Alcohol causes depression that may not otherwise happen
Drinking to cure depression may be a fruitless task, according to a new study in the Journal of Studies on Alcohol and Drugs.
That's because alcohol intake was linked to causing depressive episodes - ones that are different, and perhaps worse, in nature than those that come from challenging life circumstances.
Alcohol linked to one-third of depressive episodes
The new research suggests that alcohol is responsible for about 30 percent of depressive episodes - a particular problem for individuals with alcohol use disorders who drink as a way to cope with mental health issues. And while doctors have long been aware of the link between booze and the blues, experts say that most people probably aren't entirely cognizant of how their drinking habits are affecting their feelings.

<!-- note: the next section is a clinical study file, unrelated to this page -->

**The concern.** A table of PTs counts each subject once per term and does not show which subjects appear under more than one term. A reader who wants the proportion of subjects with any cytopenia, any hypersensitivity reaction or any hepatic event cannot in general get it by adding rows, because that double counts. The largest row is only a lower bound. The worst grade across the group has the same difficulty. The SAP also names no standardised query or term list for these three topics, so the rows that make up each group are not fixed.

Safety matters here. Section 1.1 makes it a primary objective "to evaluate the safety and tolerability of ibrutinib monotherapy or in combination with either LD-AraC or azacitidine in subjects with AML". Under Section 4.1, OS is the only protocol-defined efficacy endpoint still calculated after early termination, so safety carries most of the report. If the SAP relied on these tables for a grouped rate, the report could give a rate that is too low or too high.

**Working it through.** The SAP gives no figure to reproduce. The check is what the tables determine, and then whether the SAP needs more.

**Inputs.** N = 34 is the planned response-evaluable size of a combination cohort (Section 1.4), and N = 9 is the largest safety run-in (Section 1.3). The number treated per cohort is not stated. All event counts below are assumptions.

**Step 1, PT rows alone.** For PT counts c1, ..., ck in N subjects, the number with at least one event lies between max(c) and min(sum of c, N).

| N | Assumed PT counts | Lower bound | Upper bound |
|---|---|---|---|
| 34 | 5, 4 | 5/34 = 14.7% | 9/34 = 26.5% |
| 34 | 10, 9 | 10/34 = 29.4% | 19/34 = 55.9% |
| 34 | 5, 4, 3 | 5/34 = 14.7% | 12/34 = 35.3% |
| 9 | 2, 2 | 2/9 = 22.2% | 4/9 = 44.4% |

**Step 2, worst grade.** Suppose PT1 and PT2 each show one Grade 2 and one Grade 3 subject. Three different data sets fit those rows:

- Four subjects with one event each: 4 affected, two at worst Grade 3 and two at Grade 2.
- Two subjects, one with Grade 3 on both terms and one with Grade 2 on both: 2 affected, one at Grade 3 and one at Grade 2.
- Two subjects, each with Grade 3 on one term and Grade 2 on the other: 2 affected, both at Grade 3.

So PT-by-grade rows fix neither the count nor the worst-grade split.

"I don't know that the average person realizes that heavy drinking can induce mood problems," said lead researcher Marc A. Schuckit, M.D., of the University of California, San Diego School of Medicine.
The study evaluated about 400 adult men, half who were at increased risk for alcoholism because of a family history of the disease. Over 30 years, 41 percent of the at-risk men developed troubled drinking patterns and 20 percent suffered at least one major episode of depression. But one-third of these episodes were seen to happen only when the men were drinking heavily - and in the absence of other traumatic life events.
Treatment needs differ
Schuckit notes that depression caused by heavy drinking should be treated much differently than circumstantial or episodic depression. Doctors, he says, ought to be more thorough in examining depression in patients so as to make accurate diagnoses for treatment; drugs aren't always necessary.
"Although the symptoms of independent and substance-induced depressions can be identical, if the sadness develops in the context of heavy drinking, the symptoms are likely to lift within several weeks to a month of abstinence and rarely require antidepressants to go away," said Schuckit.